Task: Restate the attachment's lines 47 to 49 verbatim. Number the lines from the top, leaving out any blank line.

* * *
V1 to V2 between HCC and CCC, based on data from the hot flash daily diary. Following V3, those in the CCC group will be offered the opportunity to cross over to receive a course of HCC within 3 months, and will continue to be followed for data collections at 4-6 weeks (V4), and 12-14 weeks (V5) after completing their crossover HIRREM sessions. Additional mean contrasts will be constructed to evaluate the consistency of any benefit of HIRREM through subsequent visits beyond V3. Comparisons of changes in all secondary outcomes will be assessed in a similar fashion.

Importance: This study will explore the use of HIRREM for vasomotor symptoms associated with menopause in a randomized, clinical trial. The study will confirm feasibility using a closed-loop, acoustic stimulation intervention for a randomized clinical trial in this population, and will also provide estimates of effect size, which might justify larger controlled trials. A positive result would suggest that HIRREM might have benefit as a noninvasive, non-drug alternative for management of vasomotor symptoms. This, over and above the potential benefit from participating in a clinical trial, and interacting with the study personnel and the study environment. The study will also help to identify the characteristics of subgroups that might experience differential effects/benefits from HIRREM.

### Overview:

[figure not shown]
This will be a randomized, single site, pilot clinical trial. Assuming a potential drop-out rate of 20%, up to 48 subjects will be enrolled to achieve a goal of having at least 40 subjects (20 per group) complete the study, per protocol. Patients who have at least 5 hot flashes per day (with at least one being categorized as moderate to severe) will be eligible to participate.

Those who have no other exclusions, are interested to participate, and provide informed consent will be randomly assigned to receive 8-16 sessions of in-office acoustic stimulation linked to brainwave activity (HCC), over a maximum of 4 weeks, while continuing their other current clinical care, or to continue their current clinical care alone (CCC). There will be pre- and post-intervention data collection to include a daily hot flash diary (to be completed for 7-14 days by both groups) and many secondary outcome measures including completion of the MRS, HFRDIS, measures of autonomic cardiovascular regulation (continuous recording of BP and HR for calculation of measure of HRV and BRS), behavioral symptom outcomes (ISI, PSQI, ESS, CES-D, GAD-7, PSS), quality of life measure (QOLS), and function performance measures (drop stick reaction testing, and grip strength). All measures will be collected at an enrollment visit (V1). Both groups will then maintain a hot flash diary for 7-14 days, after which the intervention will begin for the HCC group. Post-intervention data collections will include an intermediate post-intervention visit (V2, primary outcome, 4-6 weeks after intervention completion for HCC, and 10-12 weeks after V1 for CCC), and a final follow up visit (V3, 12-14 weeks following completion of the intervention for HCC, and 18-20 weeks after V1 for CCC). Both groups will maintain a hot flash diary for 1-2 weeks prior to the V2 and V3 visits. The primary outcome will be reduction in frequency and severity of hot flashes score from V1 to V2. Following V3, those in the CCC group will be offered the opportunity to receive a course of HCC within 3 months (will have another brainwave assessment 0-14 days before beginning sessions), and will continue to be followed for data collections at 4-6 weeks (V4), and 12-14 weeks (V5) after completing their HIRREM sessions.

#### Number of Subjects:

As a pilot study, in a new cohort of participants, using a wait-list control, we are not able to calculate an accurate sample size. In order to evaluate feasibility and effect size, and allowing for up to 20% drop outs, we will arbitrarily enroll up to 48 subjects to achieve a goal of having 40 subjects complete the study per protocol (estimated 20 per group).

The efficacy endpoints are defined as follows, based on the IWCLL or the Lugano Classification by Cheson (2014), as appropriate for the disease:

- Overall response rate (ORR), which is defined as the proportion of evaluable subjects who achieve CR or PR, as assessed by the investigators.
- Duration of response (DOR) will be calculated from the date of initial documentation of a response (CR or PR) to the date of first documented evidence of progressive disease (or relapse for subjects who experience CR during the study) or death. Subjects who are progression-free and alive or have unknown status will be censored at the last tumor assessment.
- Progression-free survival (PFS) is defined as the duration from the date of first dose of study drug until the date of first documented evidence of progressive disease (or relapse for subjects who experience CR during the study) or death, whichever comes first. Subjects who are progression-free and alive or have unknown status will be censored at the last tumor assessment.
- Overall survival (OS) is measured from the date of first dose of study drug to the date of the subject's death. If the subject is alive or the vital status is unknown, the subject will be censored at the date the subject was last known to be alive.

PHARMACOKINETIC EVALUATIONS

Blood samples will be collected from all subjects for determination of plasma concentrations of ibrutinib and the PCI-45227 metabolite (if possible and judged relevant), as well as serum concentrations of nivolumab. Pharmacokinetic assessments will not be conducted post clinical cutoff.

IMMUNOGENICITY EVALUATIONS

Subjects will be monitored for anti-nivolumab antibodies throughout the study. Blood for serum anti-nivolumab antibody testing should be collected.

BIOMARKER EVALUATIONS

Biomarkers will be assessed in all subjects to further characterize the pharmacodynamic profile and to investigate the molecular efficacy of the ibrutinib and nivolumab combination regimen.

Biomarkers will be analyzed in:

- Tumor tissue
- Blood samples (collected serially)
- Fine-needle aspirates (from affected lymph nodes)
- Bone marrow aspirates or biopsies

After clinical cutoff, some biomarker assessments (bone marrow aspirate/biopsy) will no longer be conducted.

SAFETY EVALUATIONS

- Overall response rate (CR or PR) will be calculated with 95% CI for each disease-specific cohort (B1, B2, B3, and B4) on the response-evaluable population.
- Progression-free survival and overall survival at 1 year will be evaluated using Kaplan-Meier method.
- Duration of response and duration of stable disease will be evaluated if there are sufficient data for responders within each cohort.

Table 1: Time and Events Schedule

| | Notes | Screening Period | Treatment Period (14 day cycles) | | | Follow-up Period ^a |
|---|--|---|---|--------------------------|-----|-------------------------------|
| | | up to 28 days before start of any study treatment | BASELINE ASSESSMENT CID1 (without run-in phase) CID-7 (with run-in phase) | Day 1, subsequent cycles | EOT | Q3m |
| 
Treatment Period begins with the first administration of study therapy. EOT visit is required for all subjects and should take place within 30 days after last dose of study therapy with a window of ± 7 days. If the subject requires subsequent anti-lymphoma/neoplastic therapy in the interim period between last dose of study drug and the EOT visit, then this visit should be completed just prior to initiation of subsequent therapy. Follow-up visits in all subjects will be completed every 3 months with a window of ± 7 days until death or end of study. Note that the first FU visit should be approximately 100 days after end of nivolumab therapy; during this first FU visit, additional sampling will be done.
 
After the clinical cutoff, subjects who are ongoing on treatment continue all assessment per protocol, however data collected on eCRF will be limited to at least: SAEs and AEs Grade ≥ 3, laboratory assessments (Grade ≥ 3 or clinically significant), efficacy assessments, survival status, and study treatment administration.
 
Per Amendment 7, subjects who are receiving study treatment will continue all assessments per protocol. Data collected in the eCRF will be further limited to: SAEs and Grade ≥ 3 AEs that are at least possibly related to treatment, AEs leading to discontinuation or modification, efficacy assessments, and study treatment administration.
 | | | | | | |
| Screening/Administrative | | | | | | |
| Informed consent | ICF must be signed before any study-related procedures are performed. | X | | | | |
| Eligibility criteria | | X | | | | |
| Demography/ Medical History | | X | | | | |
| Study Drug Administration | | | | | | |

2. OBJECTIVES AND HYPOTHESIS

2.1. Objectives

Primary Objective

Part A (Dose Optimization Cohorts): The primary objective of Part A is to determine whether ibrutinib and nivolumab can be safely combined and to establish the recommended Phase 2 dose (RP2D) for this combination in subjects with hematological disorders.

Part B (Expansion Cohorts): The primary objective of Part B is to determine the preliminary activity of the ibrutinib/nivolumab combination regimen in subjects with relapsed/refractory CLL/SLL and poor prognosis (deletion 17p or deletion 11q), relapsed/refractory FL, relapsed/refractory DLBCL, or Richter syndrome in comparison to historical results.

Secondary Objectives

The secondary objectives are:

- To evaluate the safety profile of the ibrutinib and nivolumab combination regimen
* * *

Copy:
Part A (Dose Optimization Cohorts): The primary objective of Part A is to determine whether ibrutinib and nivolumab can be safely combined and to establish the recommended Phase 2 dose (RP2D) for this combination in subjects with hematological disorders.

Part B (Expansion Cohorts): The primary objective of Part B is to determine the preliminary activity of the ibrutinib/nivolumab combination regimen in subjects with relapsed/refractory CLL/SLL and poor prognosis (deletion 17p or deletion 11q), relapsed/refractory FL, relapsed/refractory DLBCL, or Richter syndrome in comparison to historical results.

Secondary Objectives